That is what the Irish rejection of the Lisbon Treaty represents, and what is interesting about it is ‘Irish voters have been among the main beneficiaries of the generosity of fellow Europeans,’ (John Thornhill, ft.com, June 13th) and yet not enough of them have confidence in the political body which made that flow of money into Ireland possible. In this article I am not asking why, nor am I trying to argue that the Lisbon Treaty is necessarily the way forward for the EU, since it was branded as a way of reducing deadlock since the increase in membership, and yet ‘with 27 countries represented around the table there is less waffle than before,’ (The Economist, May 31st). I am simply stating the case for expansion, for diversity, and for the existence of the EU.
I must therefore start it with the Roma in Italy. A distant problem to the ‘bogeymen’ of ‘Polish plumbers’ which seems to afflict (I say that in a mocking tone) the shores of the UK. Yet is it really so distant? The British Press (especially the more right wing) seem to have an inherent fear of anyone different entering our country; however, editorials are surely a great leap from the Roma being attacked in Italy, but how about the sentiment? Or for that matter, the sentiment of the same press attacking (verbally of course) asylum seekers in the UK. Is it really that far from what drives forward the attacks on the Roma is Italy?
No, it is not. I have seen for myself what asylum seekers go through in the UK; spoken to them, spoken with their representatives on the streets, and in the courts. The message from these people was very clear – there is an institutionalised drive to make seeking asylum very difficult, something guaranteed by the numerous international charters and treaties the UK has agreed to. The sentiment is the same, and I fear that:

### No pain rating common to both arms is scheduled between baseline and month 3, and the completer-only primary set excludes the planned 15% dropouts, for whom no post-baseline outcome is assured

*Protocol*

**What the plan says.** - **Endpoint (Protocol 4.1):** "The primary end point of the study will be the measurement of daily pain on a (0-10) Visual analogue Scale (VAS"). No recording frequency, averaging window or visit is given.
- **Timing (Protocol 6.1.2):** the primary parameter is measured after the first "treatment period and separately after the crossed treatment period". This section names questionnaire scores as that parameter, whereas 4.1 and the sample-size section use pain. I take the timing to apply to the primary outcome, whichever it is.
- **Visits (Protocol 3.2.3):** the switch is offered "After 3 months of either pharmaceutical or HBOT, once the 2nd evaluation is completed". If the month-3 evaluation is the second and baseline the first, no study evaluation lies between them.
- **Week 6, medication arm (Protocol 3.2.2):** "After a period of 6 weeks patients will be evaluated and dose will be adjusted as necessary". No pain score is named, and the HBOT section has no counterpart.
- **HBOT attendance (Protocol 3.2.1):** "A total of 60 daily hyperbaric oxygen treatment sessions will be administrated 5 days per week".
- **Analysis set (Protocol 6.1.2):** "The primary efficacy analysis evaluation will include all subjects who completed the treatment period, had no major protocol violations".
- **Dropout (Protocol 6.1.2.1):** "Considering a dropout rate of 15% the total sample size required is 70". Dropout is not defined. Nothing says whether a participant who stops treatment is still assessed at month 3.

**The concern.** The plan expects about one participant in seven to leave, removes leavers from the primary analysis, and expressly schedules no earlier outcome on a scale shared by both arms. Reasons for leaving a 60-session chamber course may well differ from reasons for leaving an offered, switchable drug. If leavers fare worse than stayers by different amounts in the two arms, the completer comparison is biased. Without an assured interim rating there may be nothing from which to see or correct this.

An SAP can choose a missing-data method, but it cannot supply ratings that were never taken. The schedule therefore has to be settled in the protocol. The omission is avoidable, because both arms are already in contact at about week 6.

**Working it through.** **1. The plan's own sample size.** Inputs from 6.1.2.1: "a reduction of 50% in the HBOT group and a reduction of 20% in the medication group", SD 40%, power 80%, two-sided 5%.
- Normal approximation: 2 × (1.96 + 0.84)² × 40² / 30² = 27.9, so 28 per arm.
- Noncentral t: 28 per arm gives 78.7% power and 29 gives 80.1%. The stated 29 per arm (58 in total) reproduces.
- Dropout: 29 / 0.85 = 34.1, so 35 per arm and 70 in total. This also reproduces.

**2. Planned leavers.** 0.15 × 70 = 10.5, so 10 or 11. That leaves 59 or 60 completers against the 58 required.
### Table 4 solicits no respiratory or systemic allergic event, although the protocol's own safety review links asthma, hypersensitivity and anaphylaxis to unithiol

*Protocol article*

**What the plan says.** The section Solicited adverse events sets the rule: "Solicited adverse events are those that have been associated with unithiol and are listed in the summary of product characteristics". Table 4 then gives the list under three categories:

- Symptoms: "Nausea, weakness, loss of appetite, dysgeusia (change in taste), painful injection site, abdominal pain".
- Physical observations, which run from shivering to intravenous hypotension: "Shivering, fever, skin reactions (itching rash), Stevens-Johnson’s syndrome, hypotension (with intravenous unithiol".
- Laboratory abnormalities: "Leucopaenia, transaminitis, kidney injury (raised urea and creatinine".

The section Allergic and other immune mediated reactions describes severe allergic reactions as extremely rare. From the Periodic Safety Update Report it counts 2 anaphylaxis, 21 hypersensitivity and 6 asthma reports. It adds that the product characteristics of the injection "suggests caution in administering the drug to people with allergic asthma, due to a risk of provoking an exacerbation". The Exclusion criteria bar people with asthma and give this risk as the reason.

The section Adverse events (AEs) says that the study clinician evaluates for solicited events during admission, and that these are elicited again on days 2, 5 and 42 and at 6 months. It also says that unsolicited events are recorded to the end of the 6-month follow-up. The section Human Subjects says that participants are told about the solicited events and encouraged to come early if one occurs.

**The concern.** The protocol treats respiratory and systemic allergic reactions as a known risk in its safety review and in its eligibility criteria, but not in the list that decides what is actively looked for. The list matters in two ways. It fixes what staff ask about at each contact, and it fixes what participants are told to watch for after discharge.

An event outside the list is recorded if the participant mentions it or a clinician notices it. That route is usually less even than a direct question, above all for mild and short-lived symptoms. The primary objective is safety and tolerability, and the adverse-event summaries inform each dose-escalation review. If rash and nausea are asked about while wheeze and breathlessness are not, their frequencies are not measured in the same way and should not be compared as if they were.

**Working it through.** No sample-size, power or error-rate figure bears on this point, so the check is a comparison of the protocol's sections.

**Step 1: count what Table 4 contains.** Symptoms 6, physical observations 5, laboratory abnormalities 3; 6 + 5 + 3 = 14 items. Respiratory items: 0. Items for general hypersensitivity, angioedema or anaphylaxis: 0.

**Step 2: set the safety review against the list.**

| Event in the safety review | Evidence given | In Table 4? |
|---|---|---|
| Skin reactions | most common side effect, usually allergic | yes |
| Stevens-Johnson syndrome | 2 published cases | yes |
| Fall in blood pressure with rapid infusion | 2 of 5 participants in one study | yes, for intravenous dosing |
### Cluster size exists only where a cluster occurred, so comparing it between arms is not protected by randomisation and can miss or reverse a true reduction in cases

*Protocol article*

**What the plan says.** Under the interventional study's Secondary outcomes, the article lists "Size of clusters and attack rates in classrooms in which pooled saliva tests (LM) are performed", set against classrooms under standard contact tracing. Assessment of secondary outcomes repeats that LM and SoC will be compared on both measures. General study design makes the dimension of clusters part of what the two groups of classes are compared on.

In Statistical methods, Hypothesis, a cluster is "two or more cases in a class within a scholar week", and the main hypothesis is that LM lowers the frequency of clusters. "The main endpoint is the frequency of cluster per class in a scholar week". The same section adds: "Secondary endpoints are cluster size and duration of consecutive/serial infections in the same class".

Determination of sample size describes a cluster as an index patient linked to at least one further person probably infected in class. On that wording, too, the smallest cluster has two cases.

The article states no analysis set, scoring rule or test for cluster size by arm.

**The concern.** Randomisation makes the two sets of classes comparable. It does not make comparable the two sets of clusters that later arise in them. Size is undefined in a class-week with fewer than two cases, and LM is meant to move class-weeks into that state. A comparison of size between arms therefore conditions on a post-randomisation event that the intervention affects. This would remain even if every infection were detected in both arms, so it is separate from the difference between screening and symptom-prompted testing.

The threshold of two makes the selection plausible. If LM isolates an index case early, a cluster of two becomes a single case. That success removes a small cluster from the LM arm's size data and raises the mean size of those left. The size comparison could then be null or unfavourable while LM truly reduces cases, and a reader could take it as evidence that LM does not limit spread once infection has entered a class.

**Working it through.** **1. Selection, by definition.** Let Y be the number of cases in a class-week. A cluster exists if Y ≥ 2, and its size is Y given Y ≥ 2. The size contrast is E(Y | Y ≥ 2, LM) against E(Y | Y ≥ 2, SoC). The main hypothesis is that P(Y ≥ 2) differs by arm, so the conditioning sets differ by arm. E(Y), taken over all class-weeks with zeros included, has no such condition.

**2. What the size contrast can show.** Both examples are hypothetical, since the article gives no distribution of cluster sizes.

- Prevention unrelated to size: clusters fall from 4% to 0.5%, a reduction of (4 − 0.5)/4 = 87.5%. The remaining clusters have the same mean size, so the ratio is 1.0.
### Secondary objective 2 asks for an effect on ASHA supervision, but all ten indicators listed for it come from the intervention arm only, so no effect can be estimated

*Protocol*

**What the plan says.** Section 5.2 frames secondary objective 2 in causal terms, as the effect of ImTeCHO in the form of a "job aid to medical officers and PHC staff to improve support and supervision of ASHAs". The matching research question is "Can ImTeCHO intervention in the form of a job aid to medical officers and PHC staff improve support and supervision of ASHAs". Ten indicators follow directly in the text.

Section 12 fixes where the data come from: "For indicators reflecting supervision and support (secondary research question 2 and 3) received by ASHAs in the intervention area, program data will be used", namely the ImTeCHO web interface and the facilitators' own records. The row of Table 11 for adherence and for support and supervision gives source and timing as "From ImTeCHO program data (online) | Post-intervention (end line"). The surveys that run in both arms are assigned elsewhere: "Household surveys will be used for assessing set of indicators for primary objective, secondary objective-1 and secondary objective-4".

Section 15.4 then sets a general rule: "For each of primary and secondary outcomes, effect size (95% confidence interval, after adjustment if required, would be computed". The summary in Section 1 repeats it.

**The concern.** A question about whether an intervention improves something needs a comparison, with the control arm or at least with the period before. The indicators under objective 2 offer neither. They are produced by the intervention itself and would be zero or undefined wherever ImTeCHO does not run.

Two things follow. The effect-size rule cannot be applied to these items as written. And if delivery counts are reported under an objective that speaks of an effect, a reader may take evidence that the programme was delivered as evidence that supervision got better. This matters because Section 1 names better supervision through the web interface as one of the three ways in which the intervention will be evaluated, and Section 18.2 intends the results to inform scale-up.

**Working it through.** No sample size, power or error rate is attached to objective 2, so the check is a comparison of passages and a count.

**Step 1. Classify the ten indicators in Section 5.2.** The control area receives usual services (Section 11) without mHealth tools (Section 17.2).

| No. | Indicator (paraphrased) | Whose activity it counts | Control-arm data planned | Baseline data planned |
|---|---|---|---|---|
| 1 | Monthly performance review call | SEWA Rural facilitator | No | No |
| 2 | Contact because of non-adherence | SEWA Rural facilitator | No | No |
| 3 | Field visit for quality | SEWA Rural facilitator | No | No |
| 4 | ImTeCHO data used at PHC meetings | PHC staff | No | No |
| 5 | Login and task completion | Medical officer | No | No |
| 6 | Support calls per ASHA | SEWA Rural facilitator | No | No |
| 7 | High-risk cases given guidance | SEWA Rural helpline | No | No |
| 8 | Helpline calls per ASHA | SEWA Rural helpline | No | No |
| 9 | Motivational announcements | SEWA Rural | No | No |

If we do not find the right approach to dealing with the Roma, events similar to the attacks in Italy could become more frequent and spread elsewhere in Europe. It would be bad news for Europe if the approach of the Italian government towards Roma – exclusion and expulsion – were to become the standard. (ft.com, June 5th)
Not just ‘European,’ but human principles, of extending a helping hand towards other humans in need. That system has probably been abused in some cases. However the burden of proof on people immigrating to countries is high, even people seeking asylum, and that in itself is a barrier to abuse in the system. If the system isn’t working, then it needs to be changed, but to attack the Roma physically, or asylum seekers verbally, are not so far from one another, and we must find a way to make the immigration system stronger, in order to protect those who really need our protection.